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Classic chocolate mousse a treat for any loved one

Chocolate mousse. David Samson / Forum News Service1 / 3
Chocolate mousse. David Samson / Forum News Service2 / 3
Chocolate mousse. David Samson / Forum News Service3 / 3

FARGO — Valentine's Day is two weeks away, and we're turning our focus this month to foods of love and comfort. Food is intricately tied to pleasure, and now is the perfect time to play in the indulgent world of edible aphrodisiacs that just might inspire desire, passion and (for me), happiness. This week, that means chocolate, and one of my favorite new recipes is a classic Chocolate Mousse.

Mousse is a French word that, when translated, means foam, and this is the defining quality that separates a mousse from a pudding. While pudding is typically thick and dense in texture, mousse is light and airy with a marvelous, foamy texture.

Good chocolate is key to a great mousse, and you can use semi-sweet, bittersweet or even milk chocolate. The chocolate is melted with a bit of butter and brewed coffee, ingredients that work well in bringing out even more flavor from the chocolate.

When it comes to cooking with chocolate, a good rule of thumb is to pick one that you would enjoy eating out of hand. I prefer semi-sweet chocolate, either as chips or blocks, and I look for one that has a shiny finish and a clean snap upon breaking (Ghiradelli, Guittard, Valrhona and Callebaut all qualify). However, if you're dying to try this recipe and you already have a supply of ordinary semi-sweet chocolate chips in your pantry, by all means, move ahead.

Eggs are an important factor in creating the frothy, pleasing mouthfeel of a mousse, and this recipe uses both the egg yolks and whites, separately. The yolks are incorporated into the melted chocolate mixture, making it rich and supple, and the whites are beaten until stiff but not as dry as with a meringue or angel food cake.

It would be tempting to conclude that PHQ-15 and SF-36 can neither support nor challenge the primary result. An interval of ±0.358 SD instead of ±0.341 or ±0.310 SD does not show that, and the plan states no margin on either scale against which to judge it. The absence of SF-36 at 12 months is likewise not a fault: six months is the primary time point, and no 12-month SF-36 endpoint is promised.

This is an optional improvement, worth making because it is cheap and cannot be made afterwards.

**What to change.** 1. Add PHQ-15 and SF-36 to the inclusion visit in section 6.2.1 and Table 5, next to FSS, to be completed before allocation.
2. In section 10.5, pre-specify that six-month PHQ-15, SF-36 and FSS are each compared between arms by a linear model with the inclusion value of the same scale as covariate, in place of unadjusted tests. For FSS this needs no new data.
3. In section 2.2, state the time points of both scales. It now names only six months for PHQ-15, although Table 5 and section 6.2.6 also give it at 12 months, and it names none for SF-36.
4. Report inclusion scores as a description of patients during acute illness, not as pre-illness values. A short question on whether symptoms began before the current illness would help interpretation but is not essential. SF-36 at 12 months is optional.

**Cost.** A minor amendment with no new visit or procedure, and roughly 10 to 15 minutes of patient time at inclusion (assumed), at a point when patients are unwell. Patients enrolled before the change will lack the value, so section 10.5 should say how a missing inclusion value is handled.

The whites are ready when the peaks droop just slightly but are firm enough to cling tightly to the whisk. If you're squeamish about using raw eggs, you can find alternative recipes all over the web, but they won't result in the light and silky smoothness of this mousse.

Heavy whipping cream is also added to enhance the lightness and richness of the mousse. Unlike a whipped cream that can be served as flourishing garnish, this cream is whipped only until soft peaks form, and a touch of cream of tartar is added to stabilize the whipped cream and keep it from deflating once it is mixed into the mousse.

There are only eight ingredients in this chocolate mousse recipe, and, while the steps may seem a little putzy, they are easy enough that even a beginner should have success. Chocolate mousse can be served in just about any kind of vessel, including martini or champagne glasses, small demitasse cups, or as a filling in cakes, tarts and cream puffs.

There is a supple richness to chocolate mousse that only intensifies when served at the end of a romantic evening, but it's tame enough to serve to your kids at breakfast, too (not that I've ever done that).

Well, maybe just on Valentine's Day, of course.

Chocolate Mousse

Serves: 4 to 6

Ingredients:

4 ounces semisweet chocolate, either chips or cut into small pieces

2 tablespoons unsalted butter, cut into small pieces

2 tablespoons brewed coffee or espresso (optional)

2 large eggs, separated

⅛ teaspoon cream of tartar

4 tablespoons sugar, divided

½ teaspoon pure vanilla extract

½ cup heavy whipping cream

Optional flavor add-ins:

2 teaspoons flavored liqueur (orange, coffee, Irish cream, hazelnut, etc.)

Directions:

Place the chocolate, butter and coffee in a medium-sized stainless steel bowl and set it over a saucepan of simmering water, so that the bowl completely covers the pan. Melt the chocolate while stirring in the butter and coffee, and any additional flavoring, until the chocolate is completely melted. Remove from heat and allow to cool for a few minutes at room temperature.

Whisk in the two egg yolks until well combined and the chocolate is glossy in appearance. Cover bowl and refrigerate.

Meanwhile, use a handheld or stand mixer (with the whisk attachment) to whip the egg whites with the cream of tartar until foamy. Gradually add 2 tablespoons of sugar and continue to beat on medium speed until the egg whites form stiff (but slightly wilted) peaks and appear glossy and not dry. Set aside.

In another bowl, use a handheld or stand mixer (with the whisk attachment) to whip the heavy cream, remaining 2 tablespoons of sugar and vanilla extract until soft peaks form.

Remove the chocolate mixture from the refrigerator and gently stir a couple of spoonfuls of the beaten egg whites into the chocolate mixture to lighten it. Use a rubber spatula to gently fold in the remaining whites into the mixture until thoroughly incorporated.

Fold in the whipped cream and serve immediately or, for best results, refrigerate for at least 2 hours or overnight. Serve in small bowls or glasses (martini, flutes, champagne goblets) topped with additional whipped cream, fresh berries and/or shaved chocolate. Best served within 24 hours of making.

Lightly adapted from TheJoyOfBaking.com.

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